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Here are the biggest business law cases to watch in 2023

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The courts are back in session and are already dealing with some of the biggest business law issues expected this year – from the potential overhaul of liability protections for online third-party content, to the implosion of the crypto-company. FTX currency, to student debt relief.

Crypto empire FTX founder Sam Bankman-Fried appeared in Manhattan federal court on Tuesday and pleaded not guilty to financial fraud charges related to his role in the collapse of the trading firm of digital currencies.

The Bankman-Fried case, slated for trial in October, is just one of dozens of business disputes set to explode this year. Big tech companies such as Apple (AAPL), Amazon (AMZN), Google (GOOG), Meta (META) and Twitter have new content, software and transparency rules to follow in the European Union. And businesses of all sizes could see new rules in the United States for the user-generated content they host online.

Here are some legal cases, laws and regulations that Yahoo Finance is watching in 2023.

Internet Rules

A 24-year-old law that underpins the internet and social media landscape we know today will come to the attention of the United States Supreme Court in 2023.

The high court will consider how far Section 230 of the Communications Decency Act can go to insulate website owners from liability for user-generated content. The law prevents YouTube websites to family retailers that host user reviews from being sued for what third parties post on their sites.

And Big Tech is preparing for newly implemented laws in Europe.

Dominant tech companies designated as “gatekeepers” like Amazon, Apple, Meta and Microsoft (MSFT) will have to comply with the EU’s Digital Markets Act and Digital Services Act. The laws state that Big Tech companies cannot favor their own products and services over those of third parties and require messaging services to work properly between apps and devices.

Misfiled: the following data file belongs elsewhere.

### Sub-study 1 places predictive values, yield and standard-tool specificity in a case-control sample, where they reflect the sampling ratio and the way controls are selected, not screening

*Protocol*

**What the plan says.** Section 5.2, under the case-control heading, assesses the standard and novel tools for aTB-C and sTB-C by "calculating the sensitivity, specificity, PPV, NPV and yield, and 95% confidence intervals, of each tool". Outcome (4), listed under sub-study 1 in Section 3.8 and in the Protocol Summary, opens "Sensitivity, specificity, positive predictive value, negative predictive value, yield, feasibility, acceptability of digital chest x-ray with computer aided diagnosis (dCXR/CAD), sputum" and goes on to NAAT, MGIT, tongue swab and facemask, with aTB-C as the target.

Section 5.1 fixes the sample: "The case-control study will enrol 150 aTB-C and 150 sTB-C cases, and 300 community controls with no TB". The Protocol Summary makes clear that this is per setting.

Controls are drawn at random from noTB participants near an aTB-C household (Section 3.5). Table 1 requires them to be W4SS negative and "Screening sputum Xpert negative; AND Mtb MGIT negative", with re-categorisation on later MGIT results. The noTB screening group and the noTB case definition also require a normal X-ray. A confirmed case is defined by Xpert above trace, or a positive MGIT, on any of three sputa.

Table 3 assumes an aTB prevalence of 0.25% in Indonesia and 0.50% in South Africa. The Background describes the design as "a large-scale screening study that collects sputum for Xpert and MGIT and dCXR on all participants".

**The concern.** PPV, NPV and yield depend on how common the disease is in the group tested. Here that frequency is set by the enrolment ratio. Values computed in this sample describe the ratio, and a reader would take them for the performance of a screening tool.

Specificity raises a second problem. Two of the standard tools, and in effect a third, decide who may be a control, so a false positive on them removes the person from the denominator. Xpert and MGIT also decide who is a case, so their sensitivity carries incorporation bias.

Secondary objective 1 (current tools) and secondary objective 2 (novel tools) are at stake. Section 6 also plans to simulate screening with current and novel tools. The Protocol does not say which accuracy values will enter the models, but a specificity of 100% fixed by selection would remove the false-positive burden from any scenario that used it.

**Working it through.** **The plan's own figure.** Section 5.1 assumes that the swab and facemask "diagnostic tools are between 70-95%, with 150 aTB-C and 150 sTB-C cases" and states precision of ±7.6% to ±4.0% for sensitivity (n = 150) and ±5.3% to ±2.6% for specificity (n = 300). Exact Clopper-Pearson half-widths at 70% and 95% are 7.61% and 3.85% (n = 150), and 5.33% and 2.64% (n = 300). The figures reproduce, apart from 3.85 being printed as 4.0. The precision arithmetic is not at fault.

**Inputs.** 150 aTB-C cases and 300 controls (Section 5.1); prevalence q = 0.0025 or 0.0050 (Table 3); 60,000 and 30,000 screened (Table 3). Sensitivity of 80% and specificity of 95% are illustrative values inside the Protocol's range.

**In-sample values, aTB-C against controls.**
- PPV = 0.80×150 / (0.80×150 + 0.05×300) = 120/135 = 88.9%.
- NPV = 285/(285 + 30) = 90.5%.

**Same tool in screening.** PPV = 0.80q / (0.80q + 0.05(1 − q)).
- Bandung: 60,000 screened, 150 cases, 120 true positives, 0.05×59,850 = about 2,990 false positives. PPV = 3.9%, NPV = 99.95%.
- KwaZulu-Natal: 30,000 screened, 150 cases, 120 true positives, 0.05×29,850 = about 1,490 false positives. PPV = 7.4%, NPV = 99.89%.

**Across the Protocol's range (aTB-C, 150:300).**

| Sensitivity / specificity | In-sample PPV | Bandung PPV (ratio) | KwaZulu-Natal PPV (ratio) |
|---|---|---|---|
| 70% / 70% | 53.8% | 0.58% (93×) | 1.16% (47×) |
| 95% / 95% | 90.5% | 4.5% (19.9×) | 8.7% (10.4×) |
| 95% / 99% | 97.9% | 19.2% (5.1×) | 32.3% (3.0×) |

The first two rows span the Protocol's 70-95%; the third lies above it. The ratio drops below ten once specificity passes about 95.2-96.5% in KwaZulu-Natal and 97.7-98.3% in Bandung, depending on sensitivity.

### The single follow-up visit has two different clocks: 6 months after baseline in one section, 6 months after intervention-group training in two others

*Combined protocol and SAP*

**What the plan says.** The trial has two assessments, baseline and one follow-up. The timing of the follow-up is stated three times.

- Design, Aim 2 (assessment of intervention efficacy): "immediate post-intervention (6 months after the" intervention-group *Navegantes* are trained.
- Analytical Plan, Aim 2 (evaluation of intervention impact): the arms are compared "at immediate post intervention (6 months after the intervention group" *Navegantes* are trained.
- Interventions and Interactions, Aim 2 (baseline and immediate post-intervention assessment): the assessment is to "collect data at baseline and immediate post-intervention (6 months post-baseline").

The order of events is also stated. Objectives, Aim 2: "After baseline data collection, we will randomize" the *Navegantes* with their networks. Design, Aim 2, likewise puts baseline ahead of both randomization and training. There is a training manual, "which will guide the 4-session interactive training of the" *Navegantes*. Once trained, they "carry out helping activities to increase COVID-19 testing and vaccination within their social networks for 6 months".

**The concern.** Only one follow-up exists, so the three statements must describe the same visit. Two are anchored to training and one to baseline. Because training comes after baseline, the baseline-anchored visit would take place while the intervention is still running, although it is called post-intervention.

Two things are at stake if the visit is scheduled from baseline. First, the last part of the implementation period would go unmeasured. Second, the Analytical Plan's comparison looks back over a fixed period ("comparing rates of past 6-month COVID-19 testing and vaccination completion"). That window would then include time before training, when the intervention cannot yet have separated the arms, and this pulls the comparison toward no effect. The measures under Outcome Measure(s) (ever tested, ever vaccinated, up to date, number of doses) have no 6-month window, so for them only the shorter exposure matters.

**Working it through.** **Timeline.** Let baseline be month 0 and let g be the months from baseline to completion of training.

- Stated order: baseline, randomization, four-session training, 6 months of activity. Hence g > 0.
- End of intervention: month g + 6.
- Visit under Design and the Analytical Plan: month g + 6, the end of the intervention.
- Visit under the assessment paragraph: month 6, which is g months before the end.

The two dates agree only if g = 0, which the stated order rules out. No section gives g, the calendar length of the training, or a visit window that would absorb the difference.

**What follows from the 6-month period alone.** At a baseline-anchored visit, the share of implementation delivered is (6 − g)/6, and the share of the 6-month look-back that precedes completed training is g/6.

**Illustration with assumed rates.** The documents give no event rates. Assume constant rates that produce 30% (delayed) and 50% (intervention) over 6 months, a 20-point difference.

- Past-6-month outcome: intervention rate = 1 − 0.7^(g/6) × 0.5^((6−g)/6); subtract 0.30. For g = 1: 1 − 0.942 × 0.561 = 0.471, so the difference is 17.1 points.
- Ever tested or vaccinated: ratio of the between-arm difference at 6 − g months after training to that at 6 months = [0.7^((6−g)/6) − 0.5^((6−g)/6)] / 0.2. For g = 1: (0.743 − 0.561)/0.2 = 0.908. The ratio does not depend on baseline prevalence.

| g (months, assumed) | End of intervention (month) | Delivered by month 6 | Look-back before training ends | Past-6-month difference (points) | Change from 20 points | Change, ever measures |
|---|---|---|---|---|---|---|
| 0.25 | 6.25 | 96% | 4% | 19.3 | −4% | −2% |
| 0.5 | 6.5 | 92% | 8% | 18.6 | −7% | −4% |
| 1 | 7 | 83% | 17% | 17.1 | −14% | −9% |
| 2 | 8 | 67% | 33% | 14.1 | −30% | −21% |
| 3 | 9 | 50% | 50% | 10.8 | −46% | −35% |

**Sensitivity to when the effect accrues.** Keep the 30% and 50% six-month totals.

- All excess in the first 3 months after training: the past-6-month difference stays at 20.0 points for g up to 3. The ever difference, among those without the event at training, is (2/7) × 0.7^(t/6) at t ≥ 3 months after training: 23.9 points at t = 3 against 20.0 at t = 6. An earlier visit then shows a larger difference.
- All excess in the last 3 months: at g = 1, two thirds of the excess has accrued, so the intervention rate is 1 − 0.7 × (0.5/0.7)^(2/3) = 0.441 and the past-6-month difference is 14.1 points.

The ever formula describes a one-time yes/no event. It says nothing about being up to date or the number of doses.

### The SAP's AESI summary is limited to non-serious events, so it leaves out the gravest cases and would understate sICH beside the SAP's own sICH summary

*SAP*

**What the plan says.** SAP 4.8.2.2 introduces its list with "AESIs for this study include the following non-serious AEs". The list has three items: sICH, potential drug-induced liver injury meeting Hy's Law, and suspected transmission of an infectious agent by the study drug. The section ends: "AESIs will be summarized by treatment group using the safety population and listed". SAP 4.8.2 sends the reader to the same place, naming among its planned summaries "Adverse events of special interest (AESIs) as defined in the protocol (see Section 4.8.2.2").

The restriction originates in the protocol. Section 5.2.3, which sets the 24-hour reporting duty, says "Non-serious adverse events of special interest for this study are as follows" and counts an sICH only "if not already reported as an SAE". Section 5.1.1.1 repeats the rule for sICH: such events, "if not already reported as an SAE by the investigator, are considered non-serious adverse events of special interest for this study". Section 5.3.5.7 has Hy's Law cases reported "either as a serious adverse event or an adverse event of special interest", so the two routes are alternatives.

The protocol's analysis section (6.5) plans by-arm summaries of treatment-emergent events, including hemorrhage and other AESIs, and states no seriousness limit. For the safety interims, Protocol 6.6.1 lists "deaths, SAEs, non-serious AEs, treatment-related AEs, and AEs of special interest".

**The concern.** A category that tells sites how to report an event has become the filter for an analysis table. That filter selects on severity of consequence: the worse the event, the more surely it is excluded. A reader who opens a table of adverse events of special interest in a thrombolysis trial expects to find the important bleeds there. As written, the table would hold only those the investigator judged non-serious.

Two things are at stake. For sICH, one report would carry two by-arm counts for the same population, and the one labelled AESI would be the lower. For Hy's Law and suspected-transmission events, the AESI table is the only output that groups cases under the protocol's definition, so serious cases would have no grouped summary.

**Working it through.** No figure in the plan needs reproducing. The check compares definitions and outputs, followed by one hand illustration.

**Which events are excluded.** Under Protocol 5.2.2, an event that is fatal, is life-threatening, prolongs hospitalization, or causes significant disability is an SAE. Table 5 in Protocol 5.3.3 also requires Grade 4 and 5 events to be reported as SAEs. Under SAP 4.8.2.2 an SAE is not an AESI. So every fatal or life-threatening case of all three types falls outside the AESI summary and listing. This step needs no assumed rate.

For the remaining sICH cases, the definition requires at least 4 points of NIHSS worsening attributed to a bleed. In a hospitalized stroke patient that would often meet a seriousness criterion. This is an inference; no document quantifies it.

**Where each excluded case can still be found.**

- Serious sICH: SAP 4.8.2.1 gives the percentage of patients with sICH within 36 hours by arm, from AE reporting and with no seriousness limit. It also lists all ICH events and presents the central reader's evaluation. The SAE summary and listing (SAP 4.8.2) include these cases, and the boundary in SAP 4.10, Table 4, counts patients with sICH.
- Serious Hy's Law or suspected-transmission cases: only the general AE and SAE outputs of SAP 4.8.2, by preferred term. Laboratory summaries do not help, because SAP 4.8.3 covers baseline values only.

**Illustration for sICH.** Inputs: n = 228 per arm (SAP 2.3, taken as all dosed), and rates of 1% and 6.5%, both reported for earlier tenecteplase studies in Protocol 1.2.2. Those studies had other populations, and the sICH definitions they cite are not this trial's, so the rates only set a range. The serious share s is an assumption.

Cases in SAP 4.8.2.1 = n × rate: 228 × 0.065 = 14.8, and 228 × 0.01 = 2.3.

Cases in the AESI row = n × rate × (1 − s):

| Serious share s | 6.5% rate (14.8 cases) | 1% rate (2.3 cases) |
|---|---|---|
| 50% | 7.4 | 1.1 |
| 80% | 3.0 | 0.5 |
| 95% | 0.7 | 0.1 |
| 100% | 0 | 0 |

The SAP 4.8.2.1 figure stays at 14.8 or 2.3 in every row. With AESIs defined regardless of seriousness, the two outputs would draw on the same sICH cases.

The Digital Services Act also opens the door to liability for big tech companies that host user-generated content. Its rules allow third parties to report suspected illegal content and hosts to quickly block or remove content once a notice has been issued.

Under the new rules, end users must also have the ability to easily uninstall pre-installed apps or change default settings on operating systems.

WASHINGTON DC, UNITED STATES - DECEMBER 28: The United States Supreme Court building is seen in Washington DC, United States on December 28, 2022. (Photo by Celal Gunes/Anadolu Agency via Getty Images)

WASHINGTON DC, UNITED STATES – DECEMBER 28: The United States Supreme Court building is seen in Washington DC, United States on December 28, 2022. (Photo by Celal Gunes/Anadolu Agency via Getty Images)

Student Loan Debt Relief

The U.S. Supreme Court will hear two cases this year from Borrowers and six Republican-led state attorneys general, both of whom are challenging whether President Biden has the power to write off student loan debt. certain American taxpayers.

In August, the president issued an executive order to forgive up to $10,000 in student debt for single filers reporting less than $125,000 in adjusted gross income and for married filers earning less than $25,000. Pell Grant recipients may be eligible for an additional rebate of $10,000.

The measure quickly became bogged down in a lawsuit that suspended aid. The High Court is due to hear arguments in the cases in the first quarter of 2023.